The Dreaded Data Dump Survey Returns
This is the same survey I told you about a few weeks ago. It came back to me again, since I am part of the ABS-recruited probability-based panel that is fielding the survey. It is still one of the worst surveys I have ever seen. This time I took some screen shots:
What makes this survey so bad?
- These are not survey questions. Most of this survey asks respondents to fill out detailed data grids, much like they might fill out a tax return or expense report. Best practices about designing and writing survey questions (things like avoiding biased wording, asking about one idea at a time, and so on) don’t even apply here.
- The requests are too complicated. Take a look at what is requested. They want to know who was with me on my travels, my relationship to them, what ages the children were even if those children are not my own. They want the names of hotels, and how I made reservations at each. How did I pay for each … what was the room rate before taxes … was there a discount applied … what date did I leave on each trip … what date did I get back … the list goes on. Few people will recall such details without pulling up records and receipts.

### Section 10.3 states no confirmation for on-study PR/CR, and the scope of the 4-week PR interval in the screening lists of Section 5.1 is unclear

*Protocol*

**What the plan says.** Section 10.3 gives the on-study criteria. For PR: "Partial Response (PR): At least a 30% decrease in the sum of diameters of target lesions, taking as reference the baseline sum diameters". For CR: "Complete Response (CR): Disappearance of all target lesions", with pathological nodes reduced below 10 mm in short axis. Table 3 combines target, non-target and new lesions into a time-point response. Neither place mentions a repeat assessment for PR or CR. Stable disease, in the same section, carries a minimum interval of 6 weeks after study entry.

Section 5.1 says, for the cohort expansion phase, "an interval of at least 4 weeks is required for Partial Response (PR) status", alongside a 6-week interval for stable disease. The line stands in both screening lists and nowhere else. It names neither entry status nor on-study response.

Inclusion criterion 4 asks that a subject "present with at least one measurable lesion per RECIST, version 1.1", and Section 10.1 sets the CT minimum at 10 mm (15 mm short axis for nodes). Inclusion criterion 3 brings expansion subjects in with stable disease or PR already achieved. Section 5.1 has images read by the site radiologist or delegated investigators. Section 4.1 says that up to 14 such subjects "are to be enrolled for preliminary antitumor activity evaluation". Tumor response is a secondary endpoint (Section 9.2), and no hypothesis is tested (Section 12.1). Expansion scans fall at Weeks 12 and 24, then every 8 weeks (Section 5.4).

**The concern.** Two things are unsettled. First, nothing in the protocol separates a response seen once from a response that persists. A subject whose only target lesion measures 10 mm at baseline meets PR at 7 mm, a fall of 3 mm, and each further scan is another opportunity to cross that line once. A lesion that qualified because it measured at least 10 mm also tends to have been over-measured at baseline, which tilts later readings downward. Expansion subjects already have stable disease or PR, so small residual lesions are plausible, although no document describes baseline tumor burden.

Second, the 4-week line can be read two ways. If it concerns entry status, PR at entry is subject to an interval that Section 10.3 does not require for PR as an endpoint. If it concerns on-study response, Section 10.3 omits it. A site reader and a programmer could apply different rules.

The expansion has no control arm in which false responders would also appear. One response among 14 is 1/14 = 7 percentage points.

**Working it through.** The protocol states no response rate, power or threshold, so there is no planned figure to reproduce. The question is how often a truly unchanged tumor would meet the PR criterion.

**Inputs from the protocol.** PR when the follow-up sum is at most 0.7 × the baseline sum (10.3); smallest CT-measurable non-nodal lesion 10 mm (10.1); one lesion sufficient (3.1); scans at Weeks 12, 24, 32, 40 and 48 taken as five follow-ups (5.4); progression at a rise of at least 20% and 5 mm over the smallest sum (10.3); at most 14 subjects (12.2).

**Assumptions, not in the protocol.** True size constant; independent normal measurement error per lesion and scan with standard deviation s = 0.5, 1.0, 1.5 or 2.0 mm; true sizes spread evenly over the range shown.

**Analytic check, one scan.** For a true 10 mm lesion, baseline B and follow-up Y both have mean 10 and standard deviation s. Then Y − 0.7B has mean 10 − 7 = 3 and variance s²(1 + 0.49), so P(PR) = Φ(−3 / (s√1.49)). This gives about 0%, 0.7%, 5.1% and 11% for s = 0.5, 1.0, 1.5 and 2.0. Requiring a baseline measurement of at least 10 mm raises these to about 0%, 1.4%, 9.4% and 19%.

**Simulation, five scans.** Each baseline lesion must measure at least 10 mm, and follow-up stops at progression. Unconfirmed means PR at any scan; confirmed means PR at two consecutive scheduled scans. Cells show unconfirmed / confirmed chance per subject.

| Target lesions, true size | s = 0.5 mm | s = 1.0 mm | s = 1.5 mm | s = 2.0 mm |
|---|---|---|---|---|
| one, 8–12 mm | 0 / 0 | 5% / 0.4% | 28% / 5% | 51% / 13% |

- It is too long. To fill out just the parts of the survey I’ve shown you in these snap shots, a truthful and conscientious respondent would spend roughly 15 minutes. It doesn’t look like much, but each little boxes requires thought and a response. Moreover, these snapshots show just a small portion of the entire survey. As I navigated my way through, I estimated it would take a reasonable person about 2 hours to complete the entire survey if they were offering honest and thorough answers.
- The respondent gets nothing. Well, not exactly nothing. As a panelist, I am offered rewards points worth one dollar for completing this survey. Seriously, one dollar for two hours of time to do something that is uninteresting and tedious. If I were fielding this study for a client, I would recommend paying respondents $50 to $200, and I would recommend doing it in person to ensure that the data were legitimate. Paying a big incentive, and completing the task in person, is how The Federal Reserve Board fields its Survey of Consumer Finances, which asks for similarly complicated information.
Given all this, I doubt people are really filling out this survey. Maybe robots are filling it out. Maybe people are zooming through to collect their buck. But I am absolutely certain that if the dataset from this fieldwork landed on my desk, I would not trust it, not even a little bit. Skilled and experienced researchers see way too much bad data coming from surveys even easier and better than this.
—Joe Hopper, Ph.D.